“The very rich,” F. Scott Fitzgerald famously wrote,” are different from you and me.” Just one of the things photographer and filmmaker Lauren Greenfield accomplishes with her latest documentary is giving us good reason to be glad that’s the case. For all their paper billions, the subjects of this picture are among the unhappiest people I’ve ever seen on screen.
The Queen of Versailles isn’t the family portrait David and Jackie Siegel signed on for. He’s a seventy-something Florida time-share mogul. She’s a surgically enhanced former beauty contestant thirty years his junior. When Greenfield met the pair in 2007 and expressed an interest in making a movie about them, they jumped at the chance. The two were in the process of building the largest residence in the United States of America. What better way to immortalize their rise from humble beginnings?
There certainly is no place like home. At least not this one: Modeled after the French palace referred to in the film’s title, its plans called for 13 bedrooms, 30 bathrooms, 11 kitchens, a sushi bar, two movie theaters, a bowling alley, a wing for their eight kids, a spa, two tennis courts, three swimming pools, an ice skating rink and a full sized baseball field. A 90,000 square-foot monument to themselves.
But then 2008 happened. The economic collapse hit Siegel’s business, Westgate Resorts, hard and supposedly for the most ironic of reasons. He attempts to persuade the viewer that greedy bankers suckered him into borrowing cheap money he couldn’t repay. That’s pretty funny given his obvious sophistication. Faster than you can say “subprime mortgage,” all his properties were underwater and construction on his dream home had ground to a halt. The reason this is ironic is that the promise of cheap money is the same one his sales force made to customers for years. He built his empire on it.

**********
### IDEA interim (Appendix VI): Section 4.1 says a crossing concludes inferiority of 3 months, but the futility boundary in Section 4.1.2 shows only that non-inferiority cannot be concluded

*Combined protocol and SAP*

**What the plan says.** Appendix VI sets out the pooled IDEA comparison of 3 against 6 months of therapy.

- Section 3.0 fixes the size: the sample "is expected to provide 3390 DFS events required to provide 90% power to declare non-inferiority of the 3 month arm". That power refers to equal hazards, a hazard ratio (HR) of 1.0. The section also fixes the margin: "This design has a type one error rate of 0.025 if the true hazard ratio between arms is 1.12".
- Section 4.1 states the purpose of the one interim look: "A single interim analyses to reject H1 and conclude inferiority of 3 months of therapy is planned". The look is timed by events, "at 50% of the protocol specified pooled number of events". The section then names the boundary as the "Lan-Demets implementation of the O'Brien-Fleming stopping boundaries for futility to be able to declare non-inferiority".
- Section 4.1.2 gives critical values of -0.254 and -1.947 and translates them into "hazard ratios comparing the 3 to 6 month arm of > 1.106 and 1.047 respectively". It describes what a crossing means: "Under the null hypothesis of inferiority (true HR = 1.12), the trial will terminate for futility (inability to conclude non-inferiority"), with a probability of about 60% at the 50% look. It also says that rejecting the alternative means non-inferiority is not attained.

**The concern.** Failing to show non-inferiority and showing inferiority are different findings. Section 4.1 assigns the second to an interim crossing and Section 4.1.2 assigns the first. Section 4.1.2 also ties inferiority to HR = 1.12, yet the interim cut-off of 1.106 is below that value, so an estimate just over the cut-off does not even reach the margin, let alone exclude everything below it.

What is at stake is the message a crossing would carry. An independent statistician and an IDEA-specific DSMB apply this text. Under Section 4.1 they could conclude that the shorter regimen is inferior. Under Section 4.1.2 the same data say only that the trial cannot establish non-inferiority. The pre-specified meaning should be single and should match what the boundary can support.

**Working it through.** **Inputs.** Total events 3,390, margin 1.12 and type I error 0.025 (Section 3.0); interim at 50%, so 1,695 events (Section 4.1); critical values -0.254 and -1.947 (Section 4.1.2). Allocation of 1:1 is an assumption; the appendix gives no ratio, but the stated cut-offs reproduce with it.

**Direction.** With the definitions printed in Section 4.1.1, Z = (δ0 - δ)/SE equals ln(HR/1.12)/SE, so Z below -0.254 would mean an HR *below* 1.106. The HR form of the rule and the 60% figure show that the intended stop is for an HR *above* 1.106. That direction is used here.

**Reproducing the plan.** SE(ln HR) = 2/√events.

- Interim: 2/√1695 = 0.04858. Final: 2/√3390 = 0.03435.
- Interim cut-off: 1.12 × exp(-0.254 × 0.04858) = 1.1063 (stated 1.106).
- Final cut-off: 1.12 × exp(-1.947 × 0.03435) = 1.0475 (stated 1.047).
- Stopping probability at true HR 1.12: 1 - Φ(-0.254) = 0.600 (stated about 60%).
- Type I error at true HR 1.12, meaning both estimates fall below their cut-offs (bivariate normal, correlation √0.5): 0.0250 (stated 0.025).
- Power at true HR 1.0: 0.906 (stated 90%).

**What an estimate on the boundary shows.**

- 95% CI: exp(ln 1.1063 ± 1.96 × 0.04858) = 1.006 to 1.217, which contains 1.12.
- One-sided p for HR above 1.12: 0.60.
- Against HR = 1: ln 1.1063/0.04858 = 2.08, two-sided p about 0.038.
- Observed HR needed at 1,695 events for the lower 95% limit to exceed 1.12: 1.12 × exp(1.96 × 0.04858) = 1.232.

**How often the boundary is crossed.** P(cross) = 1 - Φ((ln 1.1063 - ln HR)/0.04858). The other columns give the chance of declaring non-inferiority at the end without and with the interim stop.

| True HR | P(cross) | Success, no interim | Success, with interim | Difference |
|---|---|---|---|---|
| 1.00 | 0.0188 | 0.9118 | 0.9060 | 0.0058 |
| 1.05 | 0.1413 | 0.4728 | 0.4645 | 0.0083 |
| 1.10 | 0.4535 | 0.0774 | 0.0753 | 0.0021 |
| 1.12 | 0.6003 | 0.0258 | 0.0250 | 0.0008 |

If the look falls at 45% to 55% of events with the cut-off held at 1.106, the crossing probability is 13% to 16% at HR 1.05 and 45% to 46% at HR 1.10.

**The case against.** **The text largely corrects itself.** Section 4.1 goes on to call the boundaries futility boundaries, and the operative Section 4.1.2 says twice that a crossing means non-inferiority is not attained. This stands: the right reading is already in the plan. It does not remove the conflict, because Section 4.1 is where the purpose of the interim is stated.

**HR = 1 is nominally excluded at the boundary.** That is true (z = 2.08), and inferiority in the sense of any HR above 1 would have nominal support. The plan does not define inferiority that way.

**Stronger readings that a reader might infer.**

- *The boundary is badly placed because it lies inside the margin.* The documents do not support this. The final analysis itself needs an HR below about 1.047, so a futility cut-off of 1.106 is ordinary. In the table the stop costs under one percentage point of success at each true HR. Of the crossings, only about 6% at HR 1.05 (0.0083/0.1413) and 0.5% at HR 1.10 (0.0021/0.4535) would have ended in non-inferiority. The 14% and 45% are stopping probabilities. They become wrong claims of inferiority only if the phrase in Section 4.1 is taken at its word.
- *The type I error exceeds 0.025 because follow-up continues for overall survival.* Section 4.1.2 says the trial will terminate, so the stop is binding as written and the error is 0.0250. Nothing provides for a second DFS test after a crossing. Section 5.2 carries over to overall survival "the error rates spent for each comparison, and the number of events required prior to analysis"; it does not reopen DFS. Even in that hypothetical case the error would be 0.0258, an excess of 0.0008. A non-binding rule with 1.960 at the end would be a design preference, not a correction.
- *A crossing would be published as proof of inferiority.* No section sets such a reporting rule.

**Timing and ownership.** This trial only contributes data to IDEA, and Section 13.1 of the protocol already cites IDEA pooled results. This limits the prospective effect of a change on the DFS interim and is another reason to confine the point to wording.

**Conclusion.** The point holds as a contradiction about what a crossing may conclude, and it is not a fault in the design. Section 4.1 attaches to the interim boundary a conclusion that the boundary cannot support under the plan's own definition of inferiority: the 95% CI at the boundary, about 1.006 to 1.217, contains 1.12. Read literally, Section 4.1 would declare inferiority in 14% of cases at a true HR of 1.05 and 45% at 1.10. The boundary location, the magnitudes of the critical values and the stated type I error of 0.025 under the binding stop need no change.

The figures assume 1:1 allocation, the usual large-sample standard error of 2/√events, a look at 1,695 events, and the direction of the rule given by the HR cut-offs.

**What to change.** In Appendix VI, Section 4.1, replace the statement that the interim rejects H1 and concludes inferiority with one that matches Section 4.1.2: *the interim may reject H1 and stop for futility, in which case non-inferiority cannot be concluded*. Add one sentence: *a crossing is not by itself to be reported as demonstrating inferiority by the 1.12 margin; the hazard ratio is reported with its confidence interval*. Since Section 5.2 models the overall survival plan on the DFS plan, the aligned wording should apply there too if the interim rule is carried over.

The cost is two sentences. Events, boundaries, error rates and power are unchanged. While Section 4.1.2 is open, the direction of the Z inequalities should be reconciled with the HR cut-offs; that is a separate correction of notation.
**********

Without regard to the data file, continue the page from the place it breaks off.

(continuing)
Who can say what sort of story this picture would have told if fate hadn’t provided that twist. It did though, with cameras rolling, and the result is a can’t-look-away cross between a Bergman drama and a Real Housewives spin-off.
Because, as her increasingly distant husband broods over his reversal of fortune, Jackie continues to spend like there’s no tomorrow, hamming it up for the cameras as though auditioning for her own reality series. Little by little, Greenfield’s cautionary tale turns into “The Jackie Siegel Show.”
I lost count of her pants-on-fire moments, scenes she attempts to pass off as real life but were clearly staged. There’s the Christmas shopping trip to Walmart. The pretense is she’s trying to be more budget conscious. The punchline is she buys so much junk it takes a motorcade of SUVs to haul it all home. There’s the time she goes through a McDonald’s Drive Thru in her limo. And the topper: On a trip to visit family and friends in Binghamton, New York, she asks the clerk at a Hertz counter for the name of her driver. Keep in mind she grew up in a middle class home in that very town. Who does she think she’s kidding?
And why would she think audiences grappling with economic hardships are going to find the spectacle of her conspicuous and clueless consumption amusing? Her husband certainly didn’t. By the time the closing credits roll, Greenfield has succeeded in chronicling the collapse of not only Siegel’s business but, for all practical purposes, his marriage. He’s openly contemptuous of his wife and heartbreakingly cold toward his kids. The tragedy is so thick it’s like Shakespeare with Botox.
The guy’s so ticked off he even sued the director for making the movie and Magnolia Pictures for distributing it. He claims its portrayal of Westgate’s troubles is misleading. I guess those 7,000 employees he laid off are just imagining they don’t have jobs.
The Queen of Versailles has much to offer-a rare glimpse into the lifestyles of the rich and freaky; a case study in denial as colossal as its subjects’ empty castle. And, last but not least, confirmation that money-even mountains of it-can’t always buy happiness.